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Thread: Heart group urges "hands-only" CPR in emergencies

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    Default Heart group urges "hands-only" CPR in emergencies

    Tue Apr 1, 2008

    By Will Dunham
    WASHINGTON (Reuters) - Bystanders who see someone suddenly collapse should quickly give the person chest compressions even if they are not trained in cardiopulmonary resuscitation, the American Heart Association said on Monday.
    The association urged people not to stand idly by because they do not think they know how to administer CPR while an adult stricken with sudden cardiac arrest is dying in front of them.
    In recommendations published in its journal Circulation, the group emphasized "hands-only" CPR -- a simple procedure that bystanders can perform without worrying about doing the mouth-to-mouth resuscitation part of CPR.
    "The thing that's killing people is inaction," said Dr. Michael Sayre of Ohio State University, who headed the association's team that drafted the new recommendations.
    Sayre said people not trained in CPR should do two things when they encounter an adult who has suddenly collapsed: first, call emergency services; and second, begin pushing "hard and fast" in the center of the person's chest.
    This is necessary to maintain vital blood flow, according to experts. Chest compressions should continue until emergency medical services responders arrive, Sayre said.
    "Today in the United States, less than a third of victims of sudden cardiac arrest get any form of CPR. Anything that would increase that is bound to save lives," Sayre said in a telephone interview.
    "We want the general public to know that even if they've never been trained, they can help victims of sudden cardiac arrest."
    In the minutes after an adult collapses, hands-only CPR -- without mouth-to-mouth rescue efforts -- is equivalent to conventional CPR in its life-saving value, Sayre said.
    All too often, no one at the scene does anything to help the victim of sudden cardiac arrest -- often because there is no one trained in CPR and other people are scared that they will do something to make the victim's condition worse.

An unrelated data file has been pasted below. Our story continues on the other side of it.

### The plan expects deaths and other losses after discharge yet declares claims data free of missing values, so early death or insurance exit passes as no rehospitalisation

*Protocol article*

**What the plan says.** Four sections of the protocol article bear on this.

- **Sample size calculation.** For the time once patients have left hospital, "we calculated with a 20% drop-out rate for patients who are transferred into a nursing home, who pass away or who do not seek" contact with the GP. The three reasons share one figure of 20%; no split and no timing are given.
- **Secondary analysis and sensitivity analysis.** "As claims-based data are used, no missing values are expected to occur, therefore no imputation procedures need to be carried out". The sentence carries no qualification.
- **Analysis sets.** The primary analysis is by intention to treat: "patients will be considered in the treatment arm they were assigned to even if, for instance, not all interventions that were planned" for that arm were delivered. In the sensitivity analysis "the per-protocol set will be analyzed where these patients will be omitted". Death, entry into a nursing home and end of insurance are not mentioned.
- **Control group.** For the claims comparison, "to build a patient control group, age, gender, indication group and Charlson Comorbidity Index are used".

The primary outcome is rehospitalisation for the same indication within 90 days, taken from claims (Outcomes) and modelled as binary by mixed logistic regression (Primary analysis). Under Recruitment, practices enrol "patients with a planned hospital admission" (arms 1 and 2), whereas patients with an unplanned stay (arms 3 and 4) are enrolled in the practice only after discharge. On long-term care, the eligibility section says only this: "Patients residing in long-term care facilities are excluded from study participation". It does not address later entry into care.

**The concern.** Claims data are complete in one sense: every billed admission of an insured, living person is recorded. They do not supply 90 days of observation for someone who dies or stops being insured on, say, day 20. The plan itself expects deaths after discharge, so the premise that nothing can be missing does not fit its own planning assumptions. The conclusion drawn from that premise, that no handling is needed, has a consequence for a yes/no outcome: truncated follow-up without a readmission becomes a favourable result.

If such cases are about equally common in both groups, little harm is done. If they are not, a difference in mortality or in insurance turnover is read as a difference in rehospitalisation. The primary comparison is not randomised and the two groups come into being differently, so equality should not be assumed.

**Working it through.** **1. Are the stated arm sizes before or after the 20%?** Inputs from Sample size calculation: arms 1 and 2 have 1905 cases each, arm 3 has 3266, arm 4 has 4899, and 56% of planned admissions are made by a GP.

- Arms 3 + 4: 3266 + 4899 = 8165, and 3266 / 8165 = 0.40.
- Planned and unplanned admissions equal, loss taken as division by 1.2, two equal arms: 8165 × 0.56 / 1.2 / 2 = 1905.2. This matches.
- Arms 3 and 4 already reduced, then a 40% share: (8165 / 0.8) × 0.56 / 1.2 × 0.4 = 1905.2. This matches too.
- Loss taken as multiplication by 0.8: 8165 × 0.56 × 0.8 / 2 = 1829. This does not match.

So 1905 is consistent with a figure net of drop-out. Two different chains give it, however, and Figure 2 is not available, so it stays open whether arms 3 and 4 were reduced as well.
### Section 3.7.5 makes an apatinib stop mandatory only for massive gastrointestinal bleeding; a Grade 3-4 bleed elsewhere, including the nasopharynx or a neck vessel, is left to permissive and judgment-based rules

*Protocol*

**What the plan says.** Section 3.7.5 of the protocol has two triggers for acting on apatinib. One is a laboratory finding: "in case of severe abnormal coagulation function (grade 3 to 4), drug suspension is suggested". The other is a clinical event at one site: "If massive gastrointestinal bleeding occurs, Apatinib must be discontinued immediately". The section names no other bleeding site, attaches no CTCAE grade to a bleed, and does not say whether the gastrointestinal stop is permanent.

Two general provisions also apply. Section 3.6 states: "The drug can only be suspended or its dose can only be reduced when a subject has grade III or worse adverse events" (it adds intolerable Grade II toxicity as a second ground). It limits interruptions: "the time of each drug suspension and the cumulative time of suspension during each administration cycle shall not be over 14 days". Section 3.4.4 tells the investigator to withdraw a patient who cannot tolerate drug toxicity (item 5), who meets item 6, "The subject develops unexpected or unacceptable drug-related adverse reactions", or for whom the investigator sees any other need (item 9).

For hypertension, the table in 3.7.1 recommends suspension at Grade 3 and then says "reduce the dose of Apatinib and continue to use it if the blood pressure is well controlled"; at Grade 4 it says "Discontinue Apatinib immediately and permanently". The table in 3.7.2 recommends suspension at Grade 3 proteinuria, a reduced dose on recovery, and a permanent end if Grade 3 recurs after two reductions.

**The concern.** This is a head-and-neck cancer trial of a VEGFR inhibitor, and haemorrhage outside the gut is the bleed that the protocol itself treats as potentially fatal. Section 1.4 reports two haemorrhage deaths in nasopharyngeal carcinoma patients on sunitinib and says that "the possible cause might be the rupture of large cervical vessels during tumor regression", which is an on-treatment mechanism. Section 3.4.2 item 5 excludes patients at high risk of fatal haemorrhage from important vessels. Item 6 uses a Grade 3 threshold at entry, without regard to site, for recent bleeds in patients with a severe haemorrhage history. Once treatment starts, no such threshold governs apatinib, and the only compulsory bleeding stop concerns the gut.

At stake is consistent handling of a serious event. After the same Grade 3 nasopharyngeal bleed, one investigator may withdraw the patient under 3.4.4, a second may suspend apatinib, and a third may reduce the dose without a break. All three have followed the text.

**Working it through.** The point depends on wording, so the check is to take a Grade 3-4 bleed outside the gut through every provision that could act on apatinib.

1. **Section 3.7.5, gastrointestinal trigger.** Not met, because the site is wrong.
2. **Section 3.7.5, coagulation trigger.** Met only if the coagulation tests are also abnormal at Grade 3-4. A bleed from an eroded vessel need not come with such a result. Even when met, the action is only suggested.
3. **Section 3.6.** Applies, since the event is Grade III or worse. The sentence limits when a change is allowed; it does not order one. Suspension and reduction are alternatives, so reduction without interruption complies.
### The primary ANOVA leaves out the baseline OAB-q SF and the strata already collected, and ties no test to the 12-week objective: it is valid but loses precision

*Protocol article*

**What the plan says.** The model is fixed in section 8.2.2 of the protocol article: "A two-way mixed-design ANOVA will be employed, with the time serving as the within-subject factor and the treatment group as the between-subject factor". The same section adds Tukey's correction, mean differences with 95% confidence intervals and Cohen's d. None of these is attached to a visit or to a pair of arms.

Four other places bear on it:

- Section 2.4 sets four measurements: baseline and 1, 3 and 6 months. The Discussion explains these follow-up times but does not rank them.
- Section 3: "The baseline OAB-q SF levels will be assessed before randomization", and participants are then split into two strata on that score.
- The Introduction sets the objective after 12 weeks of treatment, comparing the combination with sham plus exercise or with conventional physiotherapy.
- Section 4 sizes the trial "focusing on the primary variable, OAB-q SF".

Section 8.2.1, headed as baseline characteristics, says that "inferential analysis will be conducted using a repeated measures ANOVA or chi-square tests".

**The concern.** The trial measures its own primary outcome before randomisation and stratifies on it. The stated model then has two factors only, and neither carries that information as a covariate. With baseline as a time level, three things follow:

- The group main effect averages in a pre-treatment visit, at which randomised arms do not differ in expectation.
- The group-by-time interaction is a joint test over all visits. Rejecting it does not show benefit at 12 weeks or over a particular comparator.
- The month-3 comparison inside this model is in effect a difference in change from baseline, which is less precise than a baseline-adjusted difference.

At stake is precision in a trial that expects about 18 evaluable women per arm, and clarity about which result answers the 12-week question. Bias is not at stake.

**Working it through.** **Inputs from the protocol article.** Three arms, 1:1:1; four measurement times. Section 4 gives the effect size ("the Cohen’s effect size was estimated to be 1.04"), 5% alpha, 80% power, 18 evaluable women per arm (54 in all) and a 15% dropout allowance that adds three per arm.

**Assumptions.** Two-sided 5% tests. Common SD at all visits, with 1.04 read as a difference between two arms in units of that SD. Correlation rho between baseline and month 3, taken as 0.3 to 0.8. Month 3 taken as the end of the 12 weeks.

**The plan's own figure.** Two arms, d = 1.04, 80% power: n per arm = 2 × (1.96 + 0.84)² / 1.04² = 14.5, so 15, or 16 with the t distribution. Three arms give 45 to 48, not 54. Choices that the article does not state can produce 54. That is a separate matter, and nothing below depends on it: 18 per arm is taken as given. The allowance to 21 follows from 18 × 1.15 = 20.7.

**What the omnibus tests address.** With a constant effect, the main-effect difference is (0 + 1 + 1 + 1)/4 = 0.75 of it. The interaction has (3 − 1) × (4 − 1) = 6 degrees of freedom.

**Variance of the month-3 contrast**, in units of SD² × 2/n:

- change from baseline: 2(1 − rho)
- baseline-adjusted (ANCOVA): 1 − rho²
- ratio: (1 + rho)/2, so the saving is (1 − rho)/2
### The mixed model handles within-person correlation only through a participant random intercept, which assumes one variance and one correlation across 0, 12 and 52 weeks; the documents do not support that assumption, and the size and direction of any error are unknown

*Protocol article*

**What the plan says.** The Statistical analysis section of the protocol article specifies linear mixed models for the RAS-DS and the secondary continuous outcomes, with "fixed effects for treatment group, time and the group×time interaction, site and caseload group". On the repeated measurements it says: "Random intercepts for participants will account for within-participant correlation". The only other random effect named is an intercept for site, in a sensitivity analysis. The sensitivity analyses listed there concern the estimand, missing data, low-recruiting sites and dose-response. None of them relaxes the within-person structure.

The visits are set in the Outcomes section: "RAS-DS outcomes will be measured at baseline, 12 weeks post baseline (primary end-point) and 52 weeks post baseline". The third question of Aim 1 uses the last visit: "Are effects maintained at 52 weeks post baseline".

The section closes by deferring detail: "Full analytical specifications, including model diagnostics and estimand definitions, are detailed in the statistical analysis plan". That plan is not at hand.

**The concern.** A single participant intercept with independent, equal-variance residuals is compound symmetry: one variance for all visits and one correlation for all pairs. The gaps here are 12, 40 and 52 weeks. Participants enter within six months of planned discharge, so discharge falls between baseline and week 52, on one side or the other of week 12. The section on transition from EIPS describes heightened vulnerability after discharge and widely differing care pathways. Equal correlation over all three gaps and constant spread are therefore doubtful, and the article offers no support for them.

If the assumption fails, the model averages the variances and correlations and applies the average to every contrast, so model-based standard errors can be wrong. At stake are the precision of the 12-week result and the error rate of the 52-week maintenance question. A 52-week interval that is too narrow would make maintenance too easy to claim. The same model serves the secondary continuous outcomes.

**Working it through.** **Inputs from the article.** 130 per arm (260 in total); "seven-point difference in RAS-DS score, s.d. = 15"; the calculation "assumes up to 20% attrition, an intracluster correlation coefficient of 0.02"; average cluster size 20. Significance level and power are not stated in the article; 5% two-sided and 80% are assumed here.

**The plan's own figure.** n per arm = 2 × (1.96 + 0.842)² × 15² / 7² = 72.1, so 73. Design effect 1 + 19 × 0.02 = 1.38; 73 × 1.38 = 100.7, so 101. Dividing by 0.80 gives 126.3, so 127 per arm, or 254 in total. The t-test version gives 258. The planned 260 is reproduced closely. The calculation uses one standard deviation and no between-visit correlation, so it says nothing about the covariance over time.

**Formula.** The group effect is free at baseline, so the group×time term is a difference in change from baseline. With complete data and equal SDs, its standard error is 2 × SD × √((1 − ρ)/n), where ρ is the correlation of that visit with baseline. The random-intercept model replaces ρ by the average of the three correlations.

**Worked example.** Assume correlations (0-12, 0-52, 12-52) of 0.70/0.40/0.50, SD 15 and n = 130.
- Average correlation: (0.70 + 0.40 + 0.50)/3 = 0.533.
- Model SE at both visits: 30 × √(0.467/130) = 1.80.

But considering the person's condition, Sayre said, "You can't make them any worse."
    The heart association said that about 310,000 adults in the United States die annually from sudden cardiac arrest that takes place away from a hospital setting. It said that CPR administered by a bystander can double or triple a person's chance of surviving.
    About 94 percent of sudden cardiac arrest victims die before reaching a hospital, the group said. Up to 80 percent of sudden cardiac arrests occur at home, it added. Brain death begins four to six minutes after a person suffers sudden cardiac arrest if no CPR or defibrillation is given.
    "Hands-only" CPR is not advised for babies and children or for adults whose cardiac arrest is due to respiratory causes such as a drowning scenario or drug overdose, the group said.
    The new recommendations update the group's 2005 advice that had asked bystanders to do chest compressions only if they were unable or unwilling to provide mouth-to-mouth efforts.
    Conventional CPR is still an crucial skill to know and medical personnel should still perform it, the group said.
    (Editing by Maggie Fox)

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    http://tinyurl.com/3cr7th

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    Default Re: Heart group urges "hands-only" CPR in emergencies

    It was demonstrated at least 10 years ago in the cardiac journals that blood oxygen levels stayed high enough to sustain life for about 10-12 minutes after cardiac arrest without mouth to mouth. I only wonder why it has taken so long to filter down to ground level.

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    Default Re: Heart group urges "hands-only" CPR in emergencies

    As of of 18 months ago we were still being taught to give mouth-to-mouth; we used some kind of icky dam. Damn! We didn't need to do that?

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    Default Re: Heart group urges "hands-only" CPR in emergencies

    The first mouth to mouth I gave on the ward the patient vomited in my mouth. It nearly put me off completing my training.

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    Default Re: Heart group urges "hands-only" CPR in emergencies

    When I was working Hospice, one of the things I carried in my care was an ambu bag. I know, weird equipment for Hospice, but there were occasions a family member needed intervention or a problem was unrelated to the Hospice diagnosis. I used it once on a family member and once in a Wal Mart parking lot. A heck of a lot better and easier than mouth to mouth. An ambu bag is a squeeze bag with a mouthpiece that goes into the patient's mouth. But yes, chest compressions are often adequate until an ambulance arrives and definitely better than nothing.

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